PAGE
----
- Associated Press - Thursday, February 19, 2015

TRENTON, N.J. (AP) - When two undercover agents called posing as a brother and sister looking to obtain a divorce from the sister’s unwilling husband, a New York rabbi told them that New Jersey Rabbi Mendel Epstein was a “hired hand” who could be “very helpful” to them.

Epstein “is a hired hand,” Rabbi Martin Wolmark is heard telling the agents in 2013. “Mendel Epstein’s not a bad guy, he’s a good guy. … He’ll be very helpful.”

Prosecutors played those recordings on Thursday, the second day of trial for Epstein and his three co-defendants: son David Epstein, Jay Goldstein and Binyamin Stimler.

Mendel Epstein is accused of employing a kidnap team to force unwilling Jewish husbands to divorce their wives. The defendants face charges including conspiracy to commit kidnapping and attempted kidnapping stemming from a staged kidnapping in 2013 and three other forced divorces.

Defense attorney Robert Stahl has called Mendel Epstein an advocate for women. He doesn’t dispute that “some laws may have been broken along the way,” but said those didn’t include kidnapping.

The female FBI agent, who worked under the alias Rachel Marconi during the operation, took the stand Thursday and said she got in touch with Mendel Epstein through Wolmark, who said she needed “special rabbis” to get the job done.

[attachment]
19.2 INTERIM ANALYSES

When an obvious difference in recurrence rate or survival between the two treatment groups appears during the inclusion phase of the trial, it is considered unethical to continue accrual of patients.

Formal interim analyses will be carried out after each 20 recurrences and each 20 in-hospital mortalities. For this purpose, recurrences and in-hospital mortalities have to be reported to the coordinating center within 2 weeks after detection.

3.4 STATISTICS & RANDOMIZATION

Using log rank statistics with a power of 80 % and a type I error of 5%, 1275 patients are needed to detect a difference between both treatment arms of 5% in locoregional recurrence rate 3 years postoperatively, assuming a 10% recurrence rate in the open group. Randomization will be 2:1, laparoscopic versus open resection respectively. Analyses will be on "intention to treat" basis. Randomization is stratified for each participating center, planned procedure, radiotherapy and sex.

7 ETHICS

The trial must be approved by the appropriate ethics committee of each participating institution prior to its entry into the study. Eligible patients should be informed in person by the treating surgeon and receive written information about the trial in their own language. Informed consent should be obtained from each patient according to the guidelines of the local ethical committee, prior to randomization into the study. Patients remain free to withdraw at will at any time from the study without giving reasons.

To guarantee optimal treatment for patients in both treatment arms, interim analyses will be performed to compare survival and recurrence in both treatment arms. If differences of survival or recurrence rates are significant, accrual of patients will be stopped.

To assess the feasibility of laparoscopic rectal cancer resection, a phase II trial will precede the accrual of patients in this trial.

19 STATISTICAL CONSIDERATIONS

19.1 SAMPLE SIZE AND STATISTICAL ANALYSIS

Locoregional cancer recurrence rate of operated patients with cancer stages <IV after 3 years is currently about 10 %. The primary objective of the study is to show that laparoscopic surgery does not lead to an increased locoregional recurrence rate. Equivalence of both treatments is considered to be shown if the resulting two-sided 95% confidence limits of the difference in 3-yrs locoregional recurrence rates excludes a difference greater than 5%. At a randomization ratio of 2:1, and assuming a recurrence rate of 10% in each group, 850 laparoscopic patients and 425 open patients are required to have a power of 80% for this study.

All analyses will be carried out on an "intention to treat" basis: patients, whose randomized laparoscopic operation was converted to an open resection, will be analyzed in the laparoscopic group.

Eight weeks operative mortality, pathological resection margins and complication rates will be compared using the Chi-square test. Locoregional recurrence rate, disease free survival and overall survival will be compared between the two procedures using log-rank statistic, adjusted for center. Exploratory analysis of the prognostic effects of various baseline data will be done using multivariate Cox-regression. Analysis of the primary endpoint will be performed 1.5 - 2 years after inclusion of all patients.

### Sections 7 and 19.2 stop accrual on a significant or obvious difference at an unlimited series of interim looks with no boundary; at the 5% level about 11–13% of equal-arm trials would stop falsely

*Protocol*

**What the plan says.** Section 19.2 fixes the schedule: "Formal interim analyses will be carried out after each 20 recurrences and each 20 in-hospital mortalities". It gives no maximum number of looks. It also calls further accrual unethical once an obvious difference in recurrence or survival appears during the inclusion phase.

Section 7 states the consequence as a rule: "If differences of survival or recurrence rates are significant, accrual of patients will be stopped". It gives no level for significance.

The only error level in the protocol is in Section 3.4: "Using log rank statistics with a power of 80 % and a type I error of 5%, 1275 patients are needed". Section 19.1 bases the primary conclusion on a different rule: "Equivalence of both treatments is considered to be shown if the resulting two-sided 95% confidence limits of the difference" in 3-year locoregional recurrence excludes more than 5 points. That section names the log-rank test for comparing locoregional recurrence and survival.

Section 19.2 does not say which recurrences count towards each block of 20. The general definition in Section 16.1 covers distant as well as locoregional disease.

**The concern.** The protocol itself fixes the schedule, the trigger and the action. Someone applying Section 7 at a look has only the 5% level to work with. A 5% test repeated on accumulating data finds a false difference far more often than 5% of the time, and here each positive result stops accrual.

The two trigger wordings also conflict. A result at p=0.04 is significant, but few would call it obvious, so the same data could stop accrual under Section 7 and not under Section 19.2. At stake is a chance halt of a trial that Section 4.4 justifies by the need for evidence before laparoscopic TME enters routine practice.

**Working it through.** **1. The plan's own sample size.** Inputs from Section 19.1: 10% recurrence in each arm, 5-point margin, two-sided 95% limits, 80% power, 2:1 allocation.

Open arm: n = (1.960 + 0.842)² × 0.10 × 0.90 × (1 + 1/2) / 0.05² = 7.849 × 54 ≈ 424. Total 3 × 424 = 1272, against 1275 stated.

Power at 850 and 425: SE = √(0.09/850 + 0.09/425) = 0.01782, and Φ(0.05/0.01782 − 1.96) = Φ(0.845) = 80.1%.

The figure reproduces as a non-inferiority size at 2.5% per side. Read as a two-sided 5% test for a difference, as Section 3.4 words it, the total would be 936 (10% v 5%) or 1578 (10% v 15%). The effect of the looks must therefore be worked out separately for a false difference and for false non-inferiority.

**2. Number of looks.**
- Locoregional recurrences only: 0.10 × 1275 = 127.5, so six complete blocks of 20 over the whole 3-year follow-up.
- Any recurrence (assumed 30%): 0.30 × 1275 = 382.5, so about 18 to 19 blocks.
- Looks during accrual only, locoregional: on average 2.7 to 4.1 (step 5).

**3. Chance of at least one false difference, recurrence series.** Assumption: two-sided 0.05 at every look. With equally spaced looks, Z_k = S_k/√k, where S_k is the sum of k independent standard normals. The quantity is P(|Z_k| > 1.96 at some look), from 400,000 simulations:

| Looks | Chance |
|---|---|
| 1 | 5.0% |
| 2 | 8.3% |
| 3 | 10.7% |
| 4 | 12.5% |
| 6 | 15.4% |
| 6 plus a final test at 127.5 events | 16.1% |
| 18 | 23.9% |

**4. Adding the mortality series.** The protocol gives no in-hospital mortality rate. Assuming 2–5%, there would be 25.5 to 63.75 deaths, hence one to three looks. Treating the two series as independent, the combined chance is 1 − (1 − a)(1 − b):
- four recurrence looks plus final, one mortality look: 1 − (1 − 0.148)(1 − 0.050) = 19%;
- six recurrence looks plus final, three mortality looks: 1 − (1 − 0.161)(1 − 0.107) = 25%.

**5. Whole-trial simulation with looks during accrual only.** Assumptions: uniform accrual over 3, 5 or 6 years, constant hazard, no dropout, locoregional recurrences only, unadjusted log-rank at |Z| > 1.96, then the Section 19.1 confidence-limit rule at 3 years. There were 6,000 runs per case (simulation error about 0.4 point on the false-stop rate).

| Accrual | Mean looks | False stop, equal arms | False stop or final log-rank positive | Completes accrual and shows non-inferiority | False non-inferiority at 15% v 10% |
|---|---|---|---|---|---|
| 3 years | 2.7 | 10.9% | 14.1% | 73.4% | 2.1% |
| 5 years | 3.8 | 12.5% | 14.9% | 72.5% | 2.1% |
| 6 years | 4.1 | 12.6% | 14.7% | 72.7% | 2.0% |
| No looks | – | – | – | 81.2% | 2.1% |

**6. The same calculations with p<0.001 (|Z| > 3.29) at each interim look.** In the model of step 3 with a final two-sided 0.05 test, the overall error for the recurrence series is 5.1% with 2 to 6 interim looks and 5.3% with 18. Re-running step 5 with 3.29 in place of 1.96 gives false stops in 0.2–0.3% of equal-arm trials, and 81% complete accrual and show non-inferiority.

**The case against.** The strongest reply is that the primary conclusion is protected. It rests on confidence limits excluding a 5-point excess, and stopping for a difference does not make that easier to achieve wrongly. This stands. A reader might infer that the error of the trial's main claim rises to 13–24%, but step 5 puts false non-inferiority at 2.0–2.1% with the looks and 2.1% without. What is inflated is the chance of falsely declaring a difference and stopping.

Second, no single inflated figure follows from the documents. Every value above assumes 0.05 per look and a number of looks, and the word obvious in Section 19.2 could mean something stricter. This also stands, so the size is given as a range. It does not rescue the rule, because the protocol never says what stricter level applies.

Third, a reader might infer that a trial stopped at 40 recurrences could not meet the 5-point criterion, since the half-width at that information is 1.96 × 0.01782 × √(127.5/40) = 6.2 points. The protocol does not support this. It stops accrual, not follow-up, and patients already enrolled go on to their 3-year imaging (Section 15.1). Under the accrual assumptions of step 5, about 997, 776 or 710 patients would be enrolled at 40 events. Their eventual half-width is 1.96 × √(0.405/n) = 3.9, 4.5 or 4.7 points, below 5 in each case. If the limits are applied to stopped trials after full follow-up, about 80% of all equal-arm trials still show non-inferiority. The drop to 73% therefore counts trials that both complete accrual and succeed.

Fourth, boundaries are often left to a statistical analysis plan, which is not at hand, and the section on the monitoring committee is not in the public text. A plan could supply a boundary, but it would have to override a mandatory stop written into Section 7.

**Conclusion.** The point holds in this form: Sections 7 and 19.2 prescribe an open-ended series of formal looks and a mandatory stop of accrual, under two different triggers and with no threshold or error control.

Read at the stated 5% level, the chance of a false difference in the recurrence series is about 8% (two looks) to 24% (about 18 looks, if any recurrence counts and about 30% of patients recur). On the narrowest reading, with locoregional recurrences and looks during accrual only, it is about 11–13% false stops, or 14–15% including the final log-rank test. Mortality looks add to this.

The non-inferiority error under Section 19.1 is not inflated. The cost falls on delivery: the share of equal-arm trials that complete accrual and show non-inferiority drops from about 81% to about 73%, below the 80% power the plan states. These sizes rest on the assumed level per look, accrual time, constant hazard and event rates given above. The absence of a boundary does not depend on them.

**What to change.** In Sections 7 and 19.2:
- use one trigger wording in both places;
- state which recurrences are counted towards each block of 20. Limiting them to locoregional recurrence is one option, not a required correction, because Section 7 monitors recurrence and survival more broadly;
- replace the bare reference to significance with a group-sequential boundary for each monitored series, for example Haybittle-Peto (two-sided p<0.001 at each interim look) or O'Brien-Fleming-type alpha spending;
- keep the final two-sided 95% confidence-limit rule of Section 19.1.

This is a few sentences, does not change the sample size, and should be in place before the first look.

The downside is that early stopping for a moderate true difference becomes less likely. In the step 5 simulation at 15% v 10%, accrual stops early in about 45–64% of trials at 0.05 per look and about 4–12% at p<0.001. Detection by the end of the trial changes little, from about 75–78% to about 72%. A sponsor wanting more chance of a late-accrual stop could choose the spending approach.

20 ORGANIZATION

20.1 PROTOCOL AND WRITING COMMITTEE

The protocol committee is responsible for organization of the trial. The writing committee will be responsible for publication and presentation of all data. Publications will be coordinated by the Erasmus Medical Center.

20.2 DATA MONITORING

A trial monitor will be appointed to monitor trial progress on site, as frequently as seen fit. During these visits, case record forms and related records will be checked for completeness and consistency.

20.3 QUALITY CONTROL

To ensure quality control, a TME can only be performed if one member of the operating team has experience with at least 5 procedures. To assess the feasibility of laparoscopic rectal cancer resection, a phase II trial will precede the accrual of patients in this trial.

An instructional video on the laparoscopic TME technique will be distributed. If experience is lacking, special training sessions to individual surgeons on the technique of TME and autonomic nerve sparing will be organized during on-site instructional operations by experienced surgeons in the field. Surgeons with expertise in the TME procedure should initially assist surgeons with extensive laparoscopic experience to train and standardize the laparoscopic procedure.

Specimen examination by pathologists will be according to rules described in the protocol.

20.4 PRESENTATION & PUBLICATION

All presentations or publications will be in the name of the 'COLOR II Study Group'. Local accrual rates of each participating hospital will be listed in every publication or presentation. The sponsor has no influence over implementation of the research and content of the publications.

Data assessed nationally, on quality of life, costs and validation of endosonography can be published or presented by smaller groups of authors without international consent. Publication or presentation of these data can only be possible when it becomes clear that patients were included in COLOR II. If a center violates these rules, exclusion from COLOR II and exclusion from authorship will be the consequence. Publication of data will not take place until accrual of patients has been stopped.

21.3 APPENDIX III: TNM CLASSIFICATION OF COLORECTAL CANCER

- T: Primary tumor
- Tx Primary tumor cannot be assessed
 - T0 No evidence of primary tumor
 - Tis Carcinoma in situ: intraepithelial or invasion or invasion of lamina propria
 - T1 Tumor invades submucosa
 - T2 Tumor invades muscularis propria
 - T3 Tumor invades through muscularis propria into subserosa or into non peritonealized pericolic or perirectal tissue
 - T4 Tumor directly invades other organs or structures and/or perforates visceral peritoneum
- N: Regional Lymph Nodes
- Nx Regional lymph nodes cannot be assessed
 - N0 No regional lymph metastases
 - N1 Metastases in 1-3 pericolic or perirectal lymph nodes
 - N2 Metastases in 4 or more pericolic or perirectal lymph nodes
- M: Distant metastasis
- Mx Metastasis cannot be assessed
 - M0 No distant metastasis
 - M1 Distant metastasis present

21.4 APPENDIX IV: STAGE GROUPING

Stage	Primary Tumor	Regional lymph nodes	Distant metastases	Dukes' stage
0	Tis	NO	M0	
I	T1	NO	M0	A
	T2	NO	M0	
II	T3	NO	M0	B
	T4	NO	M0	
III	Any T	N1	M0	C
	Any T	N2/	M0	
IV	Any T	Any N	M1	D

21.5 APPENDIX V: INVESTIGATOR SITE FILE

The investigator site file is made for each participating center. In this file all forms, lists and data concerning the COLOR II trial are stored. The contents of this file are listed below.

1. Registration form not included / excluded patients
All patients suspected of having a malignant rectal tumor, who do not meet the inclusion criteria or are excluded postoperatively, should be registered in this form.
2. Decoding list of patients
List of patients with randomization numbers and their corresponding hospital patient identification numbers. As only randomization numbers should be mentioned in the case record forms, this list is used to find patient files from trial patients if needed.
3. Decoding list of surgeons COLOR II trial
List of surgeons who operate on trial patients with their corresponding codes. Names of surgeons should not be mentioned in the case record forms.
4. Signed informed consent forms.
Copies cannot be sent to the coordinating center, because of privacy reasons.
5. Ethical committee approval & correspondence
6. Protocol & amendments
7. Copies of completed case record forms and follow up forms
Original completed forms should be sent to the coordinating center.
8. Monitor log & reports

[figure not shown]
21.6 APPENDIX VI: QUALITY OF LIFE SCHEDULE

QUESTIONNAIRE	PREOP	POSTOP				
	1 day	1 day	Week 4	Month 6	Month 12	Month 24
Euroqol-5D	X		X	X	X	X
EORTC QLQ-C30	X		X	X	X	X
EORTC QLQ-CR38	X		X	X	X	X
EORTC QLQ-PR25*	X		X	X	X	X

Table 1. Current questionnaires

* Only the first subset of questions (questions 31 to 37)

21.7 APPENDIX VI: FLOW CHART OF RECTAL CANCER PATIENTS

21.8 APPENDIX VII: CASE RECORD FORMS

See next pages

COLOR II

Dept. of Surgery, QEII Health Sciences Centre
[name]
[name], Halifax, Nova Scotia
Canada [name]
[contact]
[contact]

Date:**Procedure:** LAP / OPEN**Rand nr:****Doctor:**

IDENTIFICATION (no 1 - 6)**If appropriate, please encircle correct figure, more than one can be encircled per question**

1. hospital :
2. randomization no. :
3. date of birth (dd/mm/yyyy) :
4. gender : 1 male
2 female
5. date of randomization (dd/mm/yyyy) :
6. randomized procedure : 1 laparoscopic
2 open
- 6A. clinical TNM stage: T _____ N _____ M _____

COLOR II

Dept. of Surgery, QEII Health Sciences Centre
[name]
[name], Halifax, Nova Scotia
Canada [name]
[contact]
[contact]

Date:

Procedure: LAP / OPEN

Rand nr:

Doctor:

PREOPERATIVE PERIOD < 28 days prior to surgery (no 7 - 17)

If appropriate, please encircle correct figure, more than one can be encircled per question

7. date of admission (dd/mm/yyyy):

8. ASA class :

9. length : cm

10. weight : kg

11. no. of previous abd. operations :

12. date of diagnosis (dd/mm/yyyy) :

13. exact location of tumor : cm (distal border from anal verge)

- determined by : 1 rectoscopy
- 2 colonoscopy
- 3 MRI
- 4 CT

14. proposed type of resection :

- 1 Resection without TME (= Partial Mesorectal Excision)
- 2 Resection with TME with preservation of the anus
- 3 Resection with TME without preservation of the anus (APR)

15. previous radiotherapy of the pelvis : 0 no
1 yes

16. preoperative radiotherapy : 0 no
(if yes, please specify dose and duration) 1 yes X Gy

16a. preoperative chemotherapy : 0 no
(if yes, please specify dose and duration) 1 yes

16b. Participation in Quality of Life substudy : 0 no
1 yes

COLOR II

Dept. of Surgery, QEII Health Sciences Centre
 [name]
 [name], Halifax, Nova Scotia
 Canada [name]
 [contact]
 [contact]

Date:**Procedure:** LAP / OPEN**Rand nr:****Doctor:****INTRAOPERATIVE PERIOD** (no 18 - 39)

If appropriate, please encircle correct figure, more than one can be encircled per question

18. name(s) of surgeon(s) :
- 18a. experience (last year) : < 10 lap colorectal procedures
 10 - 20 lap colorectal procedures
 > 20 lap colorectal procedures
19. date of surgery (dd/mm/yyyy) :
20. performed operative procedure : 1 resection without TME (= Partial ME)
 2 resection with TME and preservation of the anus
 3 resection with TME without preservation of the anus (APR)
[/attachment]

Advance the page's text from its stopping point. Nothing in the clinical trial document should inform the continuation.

Wolmark, who was indicted along with Mendel Epstein, pleaded guilty last month.

The two agents told Wolmark that the sister’s husband in Argentina wouldn’t divorce her, even after they were “shaken down” for more than $20,000. Wolmark warns the agents that it could be a costly process and recommends Mendel Epstein, according to the recording.

“You need to get him (the husband) to New York to harass him or nail him - plain and simple,” Wolmark is heard telling the agents.

The Associated Press is not making the agent at the request of the U.S. attorney’s office, which requested anonymity to preserve the integrity of her undercover operations.

The agent said she and her partner called Mendel Epstein later that day and told him they were desperate to get the divorce.

“I don’t think this is a phone conversation, am I correct?” Mendel Epstein is heard telling the agents as he agrees to meet with them at his Lakewood home to discuss “some strategic planning, you know, to use a nice word.”

The agent said they met at Epstein’s house on Aug. 14, 2013, and discussed “how he was going to be able to force” the divorce.

Earlier Thursday, prosecutors called on Rabbi Jacob Goldstein - not related to the defendant Jay Goldstein - as an expert witness, who said Jewish law allows for nonviolent force to be used against husbands who don’t want to give divorces.

“In this time and age, violence shouldn’t be used,” Jacob Goldstein said. During cross-examination, he acknowledged that “perhaps” some rabbis still use brutal means to secure a divorce.

Goldstein said people must abide by the Jewish principle that the law of the land is the law.

“We have religious laws. In the case of a just government … like the United States, the laws of the land are the ones we must follow,” Goldstein said.

Prosecutors are expected to play video recordings made by the agents next week.

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